Chap05shape and form

Keep the form vertical rather than horizontal so you

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Unformatted text preview: es that flow through the form. Avoid looking for a recognizable object. Evaluating Your Work DESCRIBE Did you use the media and tools effectively? Did you use only the subtractive method of sculpting? Did you hollow out the center so that your work dried properly? Describe the process you used to apply the finish. Is your sculpture vertical and freestanding? ANALYZE Did you create smooth planes with well-defined edges to develop a visual flow? Compare and contrast your own use of negative and positive space. Is your finished work nonobjective? Compare and contrast the areas of emphasis you carved or textures you created. INTERPRET What does your work express? Interpret your artistic decisions. Give your sculpture a title that reflects its form and mood. JUDGE Do you think this work is successful? Use one or more of the three aesthetic theories explained in Chapter 2. Step 4 Begin to carve the form you visualize, using large wire sculpture tools. Use smaller clay tools to refine the planes. Carve contrasting small areas of emphasis. One possibility to consider is adding texture with a fork Step 5 Hollow the sculpture, leaving an outer shell no more than 3/4 of an inch thick. If possible, hollow the sculpture from the bottom. Otherwise, carefully cut open the sculpture with a thin wire and remove the inside clay. Step 6 Allow the sculpture to dry at room temperature until bone dry. Fire your work in a kiln. Step 7 Using a soft cloth, apply stain by using a watercolor. Begin applying stain with a very light layer and end with a darker layer. FIGURE 5.35A Student work. STUDIO PROJECT Free-Form Clay Sculpture 123 STUDIO PROJECT Contrast Drawing 5–2 Historical and Cultural Context Rembrandt van Rijn is one of the best-known artists of all times and is considered the greatest Dutch artist of the 1600s. He completed numerous portraits, including more than 100 selfportraits, in addition to landscapes and religious art. Rembrandt often used chiaroscuro for dramatic effect. The technique creates a high level of contrast between the subject and background. Sometimes, as in Figure 5.36, it almost appears as though the subject were illuminated by a spotlight. Notice how the light emphasizes the connection between the human figure—the philosopher Aristotle—and the bust of Homer, a great storyteller of the ancient world. Study Aristotle’s face and body language. What do they tell you about his feelings toward this great author? FIGURE 5.36 Rembrandt van Rijn. Aristotle with a Bust of Homer. 1653. 143.5 136.5 cm (561 2 533 4 ). The Metropolitan Museum of Art, New York, New York. Purchase, special contributions and funds given or bequeathed by friends of the Museum, 1961. (61.198). SUPPLIES Charcoal, colored pencils (gray tones and black), or soft (4B) and medium (2B) pencils Tensor lamp or other strong light source Camera with black-and-white film Sketchbook and pencil White drawing paper Scrap paper 124 CHAPTER 5 Shape, Form, and Space What You Will Learn You...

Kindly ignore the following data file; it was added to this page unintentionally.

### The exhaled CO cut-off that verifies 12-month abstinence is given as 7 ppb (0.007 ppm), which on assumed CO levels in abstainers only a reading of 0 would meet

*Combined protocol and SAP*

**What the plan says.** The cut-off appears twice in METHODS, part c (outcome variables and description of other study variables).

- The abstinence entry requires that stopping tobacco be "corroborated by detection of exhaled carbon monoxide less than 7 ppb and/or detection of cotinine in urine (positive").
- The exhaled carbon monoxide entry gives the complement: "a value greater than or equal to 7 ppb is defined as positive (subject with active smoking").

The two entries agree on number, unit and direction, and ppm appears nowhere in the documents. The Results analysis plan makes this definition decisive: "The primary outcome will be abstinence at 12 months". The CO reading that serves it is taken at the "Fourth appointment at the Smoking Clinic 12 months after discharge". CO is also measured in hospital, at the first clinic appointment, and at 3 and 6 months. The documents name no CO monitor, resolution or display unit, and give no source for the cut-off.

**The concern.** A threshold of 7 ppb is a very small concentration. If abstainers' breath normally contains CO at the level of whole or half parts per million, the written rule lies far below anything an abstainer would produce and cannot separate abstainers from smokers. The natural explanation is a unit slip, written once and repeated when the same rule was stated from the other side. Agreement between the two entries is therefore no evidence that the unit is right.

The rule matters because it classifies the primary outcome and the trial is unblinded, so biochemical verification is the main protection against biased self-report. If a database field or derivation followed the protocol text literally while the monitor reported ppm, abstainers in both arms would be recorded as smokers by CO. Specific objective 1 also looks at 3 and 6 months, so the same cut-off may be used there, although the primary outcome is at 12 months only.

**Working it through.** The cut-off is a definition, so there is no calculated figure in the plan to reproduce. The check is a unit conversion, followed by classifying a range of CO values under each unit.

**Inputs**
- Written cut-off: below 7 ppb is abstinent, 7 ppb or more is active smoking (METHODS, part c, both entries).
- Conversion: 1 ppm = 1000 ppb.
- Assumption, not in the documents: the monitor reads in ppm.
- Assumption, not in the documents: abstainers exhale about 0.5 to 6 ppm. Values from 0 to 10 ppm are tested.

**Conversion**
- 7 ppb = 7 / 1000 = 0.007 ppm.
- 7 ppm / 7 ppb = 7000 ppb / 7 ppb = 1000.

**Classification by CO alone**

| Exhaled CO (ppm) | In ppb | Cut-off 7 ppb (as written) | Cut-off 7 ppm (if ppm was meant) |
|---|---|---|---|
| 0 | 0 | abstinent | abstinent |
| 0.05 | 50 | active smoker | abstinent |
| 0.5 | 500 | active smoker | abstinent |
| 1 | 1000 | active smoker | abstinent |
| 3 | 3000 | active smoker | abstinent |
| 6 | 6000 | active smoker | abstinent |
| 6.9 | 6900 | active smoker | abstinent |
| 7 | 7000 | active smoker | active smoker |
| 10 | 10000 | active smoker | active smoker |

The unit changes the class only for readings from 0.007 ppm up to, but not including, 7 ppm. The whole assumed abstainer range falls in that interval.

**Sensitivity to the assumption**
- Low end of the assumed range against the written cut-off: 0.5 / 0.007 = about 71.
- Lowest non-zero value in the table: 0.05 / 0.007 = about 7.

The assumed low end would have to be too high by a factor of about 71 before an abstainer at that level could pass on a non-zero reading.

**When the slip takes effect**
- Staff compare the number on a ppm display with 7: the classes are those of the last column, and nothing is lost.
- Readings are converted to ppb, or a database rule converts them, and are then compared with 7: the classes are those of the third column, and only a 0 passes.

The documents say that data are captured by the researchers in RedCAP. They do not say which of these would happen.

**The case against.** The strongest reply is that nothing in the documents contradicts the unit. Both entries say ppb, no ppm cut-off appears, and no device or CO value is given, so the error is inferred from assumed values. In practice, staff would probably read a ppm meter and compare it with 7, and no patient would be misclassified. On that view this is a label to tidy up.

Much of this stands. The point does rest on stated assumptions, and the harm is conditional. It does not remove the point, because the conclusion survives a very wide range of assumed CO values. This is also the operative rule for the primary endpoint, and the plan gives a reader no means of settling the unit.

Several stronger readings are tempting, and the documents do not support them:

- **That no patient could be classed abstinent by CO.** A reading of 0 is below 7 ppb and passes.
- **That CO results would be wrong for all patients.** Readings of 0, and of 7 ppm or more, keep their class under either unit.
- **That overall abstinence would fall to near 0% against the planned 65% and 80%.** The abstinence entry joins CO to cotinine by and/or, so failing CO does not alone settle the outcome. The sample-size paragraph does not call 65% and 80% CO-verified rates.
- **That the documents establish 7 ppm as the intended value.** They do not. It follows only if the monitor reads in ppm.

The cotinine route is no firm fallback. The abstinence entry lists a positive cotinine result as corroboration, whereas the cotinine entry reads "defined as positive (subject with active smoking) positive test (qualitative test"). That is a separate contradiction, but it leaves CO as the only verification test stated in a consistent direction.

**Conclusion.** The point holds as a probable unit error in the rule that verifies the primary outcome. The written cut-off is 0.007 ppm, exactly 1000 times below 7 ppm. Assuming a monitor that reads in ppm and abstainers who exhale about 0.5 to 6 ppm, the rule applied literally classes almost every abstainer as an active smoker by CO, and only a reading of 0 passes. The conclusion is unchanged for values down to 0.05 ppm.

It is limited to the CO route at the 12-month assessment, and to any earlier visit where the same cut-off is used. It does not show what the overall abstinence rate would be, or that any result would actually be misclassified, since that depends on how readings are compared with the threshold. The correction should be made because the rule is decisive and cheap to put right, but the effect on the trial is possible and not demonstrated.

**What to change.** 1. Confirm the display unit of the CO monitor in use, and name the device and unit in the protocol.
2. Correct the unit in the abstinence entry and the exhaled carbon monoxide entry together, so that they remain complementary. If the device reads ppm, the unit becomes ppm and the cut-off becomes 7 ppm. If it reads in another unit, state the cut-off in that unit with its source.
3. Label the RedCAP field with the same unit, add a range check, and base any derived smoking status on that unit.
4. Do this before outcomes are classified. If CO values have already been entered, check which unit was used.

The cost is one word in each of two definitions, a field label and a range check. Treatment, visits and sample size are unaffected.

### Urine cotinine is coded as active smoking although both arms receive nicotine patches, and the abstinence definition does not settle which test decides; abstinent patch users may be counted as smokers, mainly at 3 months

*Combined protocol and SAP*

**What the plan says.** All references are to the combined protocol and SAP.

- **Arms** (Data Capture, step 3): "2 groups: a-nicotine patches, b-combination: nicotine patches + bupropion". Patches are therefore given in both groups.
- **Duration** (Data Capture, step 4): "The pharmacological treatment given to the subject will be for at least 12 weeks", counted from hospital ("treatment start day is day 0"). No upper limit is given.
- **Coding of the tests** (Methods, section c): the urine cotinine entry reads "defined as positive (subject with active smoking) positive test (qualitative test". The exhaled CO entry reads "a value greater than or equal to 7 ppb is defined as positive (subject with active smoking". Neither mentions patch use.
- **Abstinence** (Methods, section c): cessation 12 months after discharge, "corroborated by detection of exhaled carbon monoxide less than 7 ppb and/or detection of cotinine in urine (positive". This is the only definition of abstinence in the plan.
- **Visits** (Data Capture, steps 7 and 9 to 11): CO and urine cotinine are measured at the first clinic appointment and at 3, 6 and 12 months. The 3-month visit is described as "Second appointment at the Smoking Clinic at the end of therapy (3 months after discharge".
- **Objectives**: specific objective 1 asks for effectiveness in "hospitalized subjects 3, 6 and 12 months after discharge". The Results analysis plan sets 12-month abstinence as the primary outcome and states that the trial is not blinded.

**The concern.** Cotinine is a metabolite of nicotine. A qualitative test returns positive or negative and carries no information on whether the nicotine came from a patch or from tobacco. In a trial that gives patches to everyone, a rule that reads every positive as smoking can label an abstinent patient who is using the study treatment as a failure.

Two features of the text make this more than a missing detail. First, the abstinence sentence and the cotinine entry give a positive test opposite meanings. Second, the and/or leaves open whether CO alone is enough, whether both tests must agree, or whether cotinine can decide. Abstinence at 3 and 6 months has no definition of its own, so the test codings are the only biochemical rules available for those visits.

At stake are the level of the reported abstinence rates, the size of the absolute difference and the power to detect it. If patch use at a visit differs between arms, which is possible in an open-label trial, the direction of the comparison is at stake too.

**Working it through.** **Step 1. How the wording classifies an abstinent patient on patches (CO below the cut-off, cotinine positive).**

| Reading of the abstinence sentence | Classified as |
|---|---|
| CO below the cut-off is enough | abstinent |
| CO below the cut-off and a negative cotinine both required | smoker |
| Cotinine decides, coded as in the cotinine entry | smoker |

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This document was uploaded on 09/23/2013.

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